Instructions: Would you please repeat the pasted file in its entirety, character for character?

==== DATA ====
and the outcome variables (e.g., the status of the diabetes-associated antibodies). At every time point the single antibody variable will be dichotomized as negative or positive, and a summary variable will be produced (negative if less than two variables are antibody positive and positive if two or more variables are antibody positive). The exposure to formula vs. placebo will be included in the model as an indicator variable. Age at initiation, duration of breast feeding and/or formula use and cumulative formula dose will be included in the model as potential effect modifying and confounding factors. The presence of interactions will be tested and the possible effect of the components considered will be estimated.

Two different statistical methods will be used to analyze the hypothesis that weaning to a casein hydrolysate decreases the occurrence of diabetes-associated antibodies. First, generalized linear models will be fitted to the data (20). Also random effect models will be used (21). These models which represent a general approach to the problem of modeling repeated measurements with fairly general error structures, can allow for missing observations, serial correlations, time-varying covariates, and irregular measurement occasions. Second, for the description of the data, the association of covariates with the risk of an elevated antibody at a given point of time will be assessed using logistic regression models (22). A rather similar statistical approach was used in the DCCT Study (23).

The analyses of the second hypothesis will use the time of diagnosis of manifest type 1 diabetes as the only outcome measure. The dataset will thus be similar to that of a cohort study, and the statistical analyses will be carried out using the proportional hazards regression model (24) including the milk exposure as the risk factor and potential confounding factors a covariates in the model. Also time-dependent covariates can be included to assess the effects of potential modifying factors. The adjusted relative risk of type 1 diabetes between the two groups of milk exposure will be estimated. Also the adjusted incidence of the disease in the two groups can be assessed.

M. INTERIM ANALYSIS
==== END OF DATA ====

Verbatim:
and the outcome variables (e.g., the status of the diabetes-associated antibodies). At every time point the single antibody variable will be dichotomized as negative or positive, and a summary variable will be produced (negative if less than two variables are antibody positive and positive if two or more variables are antibody positive). The exposure to formula vs. placebo will be included in the model as an indicator variable. Age at initiation, duration of breast feeding and/or formula use and cumulative formula dose will be included in the model as potential effect modifying and confounding factors. The presence of interactions will be tested and the possible effect of the components considered will be estimated.

Two different statistical methods will be used to analyze the hypothesis that weaning to a casein hydrolysate decreases the occurrence of diabetes-associated antibodies. First, generalized linear models will be fitted to the data (20). Also random effect models will be used (21). These models which represent a general approach to the problem of modeling repeated measurements with fairly general error structures, can allow for missing observations, serial correlations, time-varying covariates, and irregular measurement occasions. Second, for the description of the data, the association of covariates with the risk of an elevated antibody at a given point of time will be assessed using logistic regression models (22). A rather similar statistical approach was used in the DCCT Study (23).

The analyses of the second hypothesis will use the time of diagnosis of manifest type 1 diabetes as the only outcome measure. The dataset will thus be similar to that of a cohort study, and the statistical analyses will be carried out using the proportional hazards regression model (24) including the milk exposure as the risk factor and potential confounding factors a covariates in the model. Also time-dependent covariates can be included to assess the effects of potential modifying factors. The adjusted relative risk of type 1 diabetes between the two groups of milk exposure will be estimated. Also the adjusted incidence of the disease in the two groups can be assessed.

M. INTERIM ANALYSIS